“Obviously, things were unstable for a second,” Billups told Yahoo Sports. “I didn’t know what would happen, but it was a dream for me to get my first job coaching the best point guard in basketball. I felt like he could help me as a coach, and I could help him as a player. To me, it was the perfect marriage. There were obviously things a lot bigger than me coming in that Dame had to think about, but for him to recommit to the fan base, the city and the team, that’s just reassuring for all of us.
“But we all owe it to Dame to try to do the best we can do. I said it before, there are two teams in the NBA: teams that are looking for a superstar; and teams that have one. We have one of the best, and we need to win for him.”
The 10-year guard didn’t necessarily get the roster shakeup he called for, but he insists that he’s in a better place with the organization after a few meetings with management and team ownership.
“The conversations I’ve had with Neil, he didn’t promise me we’re about to get LeBron,” Lillard told Yahoo Sports. “They didn’t tell me we’re about to go get a superstar player because I don’t think you need all superstar players to win. We’ve got C.J. [McCollum]. He’s an All-Star-level player. We’ve got [Jusuf] Nurkic. He’s one of the best centers in the league. It’s the way you piece the team together.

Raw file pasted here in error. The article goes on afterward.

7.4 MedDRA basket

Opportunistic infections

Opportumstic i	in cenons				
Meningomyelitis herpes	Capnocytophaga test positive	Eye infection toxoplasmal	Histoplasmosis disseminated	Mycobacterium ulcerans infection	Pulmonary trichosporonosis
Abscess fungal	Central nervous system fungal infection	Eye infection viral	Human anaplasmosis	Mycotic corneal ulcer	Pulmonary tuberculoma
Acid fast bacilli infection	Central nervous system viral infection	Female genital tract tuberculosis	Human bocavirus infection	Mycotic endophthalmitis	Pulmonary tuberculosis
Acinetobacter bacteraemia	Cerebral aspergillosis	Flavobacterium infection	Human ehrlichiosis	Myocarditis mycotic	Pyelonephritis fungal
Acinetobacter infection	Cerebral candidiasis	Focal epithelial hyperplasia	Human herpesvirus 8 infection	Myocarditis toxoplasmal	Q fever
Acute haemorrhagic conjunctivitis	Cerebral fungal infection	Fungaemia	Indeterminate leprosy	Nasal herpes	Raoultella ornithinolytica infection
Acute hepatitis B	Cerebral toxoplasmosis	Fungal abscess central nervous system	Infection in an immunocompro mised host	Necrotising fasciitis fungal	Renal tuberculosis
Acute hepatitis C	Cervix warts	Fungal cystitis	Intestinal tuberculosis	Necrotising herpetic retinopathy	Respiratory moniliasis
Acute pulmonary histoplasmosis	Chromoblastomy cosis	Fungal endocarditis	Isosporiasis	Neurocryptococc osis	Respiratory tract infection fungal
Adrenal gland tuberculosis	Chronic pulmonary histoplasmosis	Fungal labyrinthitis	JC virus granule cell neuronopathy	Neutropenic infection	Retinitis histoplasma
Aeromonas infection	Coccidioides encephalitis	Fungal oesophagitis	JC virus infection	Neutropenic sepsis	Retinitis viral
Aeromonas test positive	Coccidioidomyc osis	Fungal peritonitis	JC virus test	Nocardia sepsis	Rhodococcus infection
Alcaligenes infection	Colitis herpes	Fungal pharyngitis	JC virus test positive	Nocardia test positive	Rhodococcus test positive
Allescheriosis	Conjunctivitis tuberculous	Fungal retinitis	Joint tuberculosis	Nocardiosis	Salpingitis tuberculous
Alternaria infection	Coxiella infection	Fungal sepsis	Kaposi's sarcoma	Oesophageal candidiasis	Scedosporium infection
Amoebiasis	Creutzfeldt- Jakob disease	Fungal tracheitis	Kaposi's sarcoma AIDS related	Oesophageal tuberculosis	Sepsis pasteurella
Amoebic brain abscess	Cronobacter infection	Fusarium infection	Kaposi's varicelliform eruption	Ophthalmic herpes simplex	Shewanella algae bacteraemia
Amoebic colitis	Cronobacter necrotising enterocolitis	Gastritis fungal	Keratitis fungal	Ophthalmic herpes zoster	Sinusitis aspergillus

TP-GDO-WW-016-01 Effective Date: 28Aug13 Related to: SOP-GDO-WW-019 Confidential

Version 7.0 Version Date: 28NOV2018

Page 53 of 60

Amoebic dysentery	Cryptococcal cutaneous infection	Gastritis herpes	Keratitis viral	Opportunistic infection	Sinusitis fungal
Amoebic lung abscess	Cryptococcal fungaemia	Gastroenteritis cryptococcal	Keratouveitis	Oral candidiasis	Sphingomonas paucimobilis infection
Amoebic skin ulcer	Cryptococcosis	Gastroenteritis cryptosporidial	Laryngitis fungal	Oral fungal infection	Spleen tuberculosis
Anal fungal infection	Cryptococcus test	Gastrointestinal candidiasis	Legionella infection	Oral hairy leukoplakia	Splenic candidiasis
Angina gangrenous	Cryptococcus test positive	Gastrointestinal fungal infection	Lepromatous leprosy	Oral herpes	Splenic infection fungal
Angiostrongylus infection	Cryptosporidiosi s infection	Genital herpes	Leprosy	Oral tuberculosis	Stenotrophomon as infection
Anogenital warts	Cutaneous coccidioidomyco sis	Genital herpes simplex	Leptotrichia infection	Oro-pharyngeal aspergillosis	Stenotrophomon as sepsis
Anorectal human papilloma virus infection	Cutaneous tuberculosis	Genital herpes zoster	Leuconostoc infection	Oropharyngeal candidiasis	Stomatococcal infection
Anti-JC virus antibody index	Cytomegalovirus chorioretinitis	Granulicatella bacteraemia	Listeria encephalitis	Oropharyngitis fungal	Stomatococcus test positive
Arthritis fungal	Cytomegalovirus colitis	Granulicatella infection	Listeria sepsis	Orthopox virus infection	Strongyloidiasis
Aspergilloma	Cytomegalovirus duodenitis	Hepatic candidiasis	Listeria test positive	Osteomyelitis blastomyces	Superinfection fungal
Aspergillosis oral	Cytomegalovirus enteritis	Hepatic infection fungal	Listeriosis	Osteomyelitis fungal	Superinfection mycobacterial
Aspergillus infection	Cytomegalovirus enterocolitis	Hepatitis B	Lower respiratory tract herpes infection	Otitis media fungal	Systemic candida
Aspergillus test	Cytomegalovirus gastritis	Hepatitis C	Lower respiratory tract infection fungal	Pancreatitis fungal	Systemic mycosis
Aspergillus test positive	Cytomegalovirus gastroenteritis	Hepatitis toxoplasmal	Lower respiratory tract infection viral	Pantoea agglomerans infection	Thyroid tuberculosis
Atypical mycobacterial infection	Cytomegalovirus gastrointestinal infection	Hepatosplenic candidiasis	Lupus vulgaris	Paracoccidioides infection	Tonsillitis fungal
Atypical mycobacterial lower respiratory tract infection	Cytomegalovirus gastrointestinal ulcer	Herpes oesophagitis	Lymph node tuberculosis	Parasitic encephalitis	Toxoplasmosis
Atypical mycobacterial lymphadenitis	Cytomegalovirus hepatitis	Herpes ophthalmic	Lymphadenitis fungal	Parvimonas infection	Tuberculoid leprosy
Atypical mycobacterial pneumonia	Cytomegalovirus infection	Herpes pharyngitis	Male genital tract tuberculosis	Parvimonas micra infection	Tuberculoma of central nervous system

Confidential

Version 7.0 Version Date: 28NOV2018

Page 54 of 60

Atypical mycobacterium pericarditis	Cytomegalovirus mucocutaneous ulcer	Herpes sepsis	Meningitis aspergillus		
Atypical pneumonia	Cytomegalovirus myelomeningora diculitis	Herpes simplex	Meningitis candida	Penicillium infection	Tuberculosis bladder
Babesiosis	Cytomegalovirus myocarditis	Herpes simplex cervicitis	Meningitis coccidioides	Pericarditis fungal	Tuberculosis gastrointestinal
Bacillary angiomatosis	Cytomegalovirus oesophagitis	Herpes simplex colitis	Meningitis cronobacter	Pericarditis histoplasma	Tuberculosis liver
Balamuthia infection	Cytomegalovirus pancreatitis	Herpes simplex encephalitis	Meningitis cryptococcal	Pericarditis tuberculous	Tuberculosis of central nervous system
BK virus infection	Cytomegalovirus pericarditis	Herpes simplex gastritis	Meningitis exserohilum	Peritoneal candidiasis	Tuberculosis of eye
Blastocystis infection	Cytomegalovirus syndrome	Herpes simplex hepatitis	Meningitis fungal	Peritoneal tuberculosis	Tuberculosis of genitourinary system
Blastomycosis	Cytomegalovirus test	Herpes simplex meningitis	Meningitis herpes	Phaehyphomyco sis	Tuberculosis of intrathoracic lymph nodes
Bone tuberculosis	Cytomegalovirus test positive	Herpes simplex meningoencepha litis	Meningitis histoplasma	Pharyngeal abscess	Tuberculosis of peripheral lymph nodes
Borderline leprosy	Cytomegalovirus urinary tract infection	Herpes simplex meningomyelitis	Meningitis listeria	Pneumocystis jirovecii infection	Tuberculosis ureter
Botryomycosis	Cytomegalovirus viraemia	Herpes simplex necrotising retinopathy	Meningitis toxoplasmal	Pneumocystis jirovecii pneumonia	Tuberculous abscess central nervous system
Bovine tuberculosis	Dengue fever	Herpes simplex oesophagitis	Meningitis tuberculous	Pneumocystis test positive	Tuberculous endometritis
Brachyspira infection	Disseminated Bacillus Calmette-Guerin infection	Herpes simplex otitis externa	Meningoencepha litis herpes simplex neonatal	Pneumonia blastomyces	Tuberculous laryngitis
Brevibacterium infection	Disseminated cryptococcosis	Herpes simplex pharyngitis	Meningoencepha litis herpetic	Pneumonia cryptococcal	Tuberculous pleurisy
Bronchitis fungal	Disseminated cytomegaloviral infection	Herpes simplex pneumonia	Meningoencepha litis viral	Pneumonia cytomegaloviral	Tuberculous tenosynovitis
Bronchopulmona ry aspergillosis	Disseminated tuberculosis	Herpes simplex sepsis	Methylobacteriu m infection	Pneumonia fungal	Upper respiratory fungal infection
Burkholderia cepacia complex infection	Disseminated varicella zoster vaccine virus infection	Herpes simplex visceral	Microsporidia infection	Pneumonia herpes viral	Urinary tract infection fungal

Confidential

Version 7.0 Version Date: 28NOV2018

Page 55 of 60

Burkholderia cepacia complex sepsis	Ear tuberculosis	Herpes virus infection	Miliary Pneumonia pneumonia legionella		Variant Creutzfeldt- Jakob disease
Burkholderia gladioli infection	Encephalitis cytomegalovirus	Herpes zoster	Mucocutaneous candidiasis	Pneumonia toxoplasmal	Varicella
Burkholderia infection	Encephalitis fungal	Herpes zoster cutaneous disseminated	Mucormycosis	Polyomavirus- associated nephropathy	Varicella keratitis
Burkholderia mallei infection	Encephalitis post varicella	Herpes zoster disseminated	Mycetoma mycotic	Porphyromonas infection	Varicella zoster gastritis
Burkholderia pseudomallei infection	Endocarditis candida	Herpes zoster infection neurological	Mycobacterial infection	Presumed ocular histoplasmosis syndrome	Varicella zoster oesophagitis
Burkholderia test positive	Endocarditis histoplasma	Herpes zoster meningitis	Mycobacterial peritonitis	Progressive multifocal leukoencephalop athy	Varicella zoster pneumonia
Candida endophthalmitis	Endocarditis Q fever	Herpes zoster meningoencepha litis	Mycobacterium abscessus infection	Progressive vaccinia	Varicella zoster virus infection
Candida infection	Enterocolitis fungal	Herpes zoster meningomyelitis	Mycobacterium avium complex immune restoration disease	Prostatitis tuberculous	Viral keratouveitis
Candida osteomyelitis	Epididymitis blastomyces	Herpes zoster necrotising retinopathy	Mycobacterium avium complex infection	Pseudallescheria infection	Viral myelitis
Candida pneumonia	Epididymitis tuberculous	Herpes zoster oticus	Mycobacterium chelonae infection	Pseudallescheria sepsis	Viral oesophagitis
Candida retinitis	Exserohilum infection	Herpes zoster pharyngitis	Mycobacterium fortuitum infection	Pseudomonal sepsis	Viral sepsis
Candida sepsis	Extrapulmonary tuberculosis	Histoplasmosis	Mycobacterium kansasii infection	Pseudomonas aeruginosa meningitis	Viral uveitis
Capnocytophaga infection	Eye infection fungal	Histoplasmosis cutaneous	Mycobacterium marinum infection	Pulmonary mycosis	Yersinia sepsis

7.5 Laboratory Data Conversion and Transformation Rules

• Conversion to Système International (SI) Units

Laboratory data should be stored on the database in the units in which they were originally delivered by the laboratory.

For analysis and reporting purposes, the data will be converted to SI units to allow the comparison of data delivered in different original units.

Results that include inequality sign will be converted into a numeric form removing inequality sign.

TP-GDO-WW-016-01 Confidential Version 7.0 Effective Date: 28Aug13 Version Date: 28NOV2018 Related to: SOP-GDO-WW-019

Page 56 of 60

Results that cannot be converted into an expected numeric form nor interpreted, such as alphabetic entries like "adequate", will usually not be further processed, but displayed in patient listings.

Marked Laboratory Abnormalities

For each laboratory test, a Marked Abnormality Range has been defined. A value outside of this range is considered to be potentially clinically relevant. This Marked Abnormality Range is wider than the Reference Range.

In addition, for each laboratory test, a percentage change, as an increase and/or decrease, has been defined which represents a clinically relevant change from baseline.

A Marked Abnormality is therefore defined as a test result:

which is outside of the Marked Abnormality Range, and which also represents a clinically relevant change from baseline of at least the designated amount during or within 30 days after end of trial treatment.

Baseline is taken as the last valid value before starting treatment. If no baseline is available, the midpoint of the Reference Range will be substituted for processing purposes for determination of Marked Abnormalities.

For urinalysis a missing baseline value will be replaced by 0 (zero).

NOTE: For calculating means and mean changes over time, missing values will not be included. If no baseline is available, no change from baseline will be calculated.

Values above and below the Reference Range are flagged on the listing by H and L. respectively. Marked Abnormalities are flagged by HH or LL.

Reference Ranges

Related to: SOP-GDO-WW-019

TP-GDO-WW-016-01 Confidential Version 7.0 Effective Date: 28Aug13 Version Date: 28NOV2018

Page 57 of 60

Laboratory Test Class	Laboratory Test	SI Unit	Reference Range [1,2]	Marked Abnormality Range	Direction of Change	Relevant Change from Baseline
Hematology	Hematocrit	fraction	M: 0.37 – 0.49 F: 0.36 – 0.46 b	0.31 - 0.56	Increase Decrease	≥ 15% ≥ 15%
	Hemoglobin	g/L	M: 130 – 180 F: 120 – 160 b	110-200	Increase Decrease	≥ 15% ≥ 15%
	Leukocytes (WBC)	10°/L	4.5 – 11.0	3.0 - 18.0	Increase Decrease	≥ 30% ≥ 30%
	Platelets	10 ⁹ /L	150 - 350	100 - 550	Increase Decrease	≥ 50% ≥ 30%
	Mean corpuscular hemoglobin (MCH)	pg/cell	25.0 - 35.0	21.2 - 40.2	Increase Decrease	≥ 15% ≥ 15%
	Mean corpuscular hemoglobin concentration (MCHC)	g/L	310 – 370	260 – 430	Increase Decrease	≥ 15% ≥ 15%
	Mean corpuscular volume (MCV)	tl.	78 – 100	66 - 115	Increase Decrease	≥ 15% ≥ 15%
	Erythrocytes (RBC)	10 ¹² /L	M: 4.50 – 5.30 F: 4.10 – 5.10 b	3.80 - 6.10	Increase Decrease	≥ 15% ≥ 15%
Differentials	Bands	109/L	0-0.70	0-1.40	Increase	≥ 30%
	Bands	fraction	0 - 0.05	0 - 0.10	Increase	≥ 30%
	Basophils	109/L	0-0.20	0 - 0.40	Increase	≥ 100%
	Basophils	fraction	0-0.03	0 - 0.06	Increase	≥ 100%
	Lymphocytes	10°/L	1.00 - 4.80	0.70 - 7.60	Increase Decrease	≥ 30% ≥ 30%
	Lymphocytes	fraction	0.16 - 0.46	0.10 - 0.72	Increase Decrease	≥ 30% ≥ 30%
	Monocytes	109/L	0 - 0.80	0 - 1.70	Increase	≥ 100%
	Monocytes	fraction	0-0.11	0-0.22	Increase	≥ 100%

“If you look at Phoenix, they don’t have a bunch of stars. They got people who are really good at what they do and understand their roles. Chris Paul and Devin Booker are All-Stars, but Deandre Ayton is a quality center, Jae Crowder is an experienced, quality stretch-four man that’s tough, Cam Johnson is nice and Mikal Bridges is my favorite small forward in the league. You just look at how that team is put together and they’re in the Finals coming out of the West. That’s what my vision is.
“I don’t see us just landing star players. I’m Dame Lillard, and C.J. is C.J. McCollum. We have the core pieces to do the same thing that Phoenix did. It’s just how you fill that in. We just got on the same page. Me, Chauncey and Neil. We all spoke and we got on the same page as far as what my thoughts were and how I feel like we can win it. That was good enough for me. I had trust in that. But, we’ll see. They can’t guarantee me anything and I can’t guarantee anything to them, but we got on the same page.”
Lillard married his longtime girlfriend, Kay’La, in the offseason. They share three beautiful children together. He has a large family with the family cookout in Portland drawing up to 60 members. And that amount significantly jumps if the cookout is in Oakland.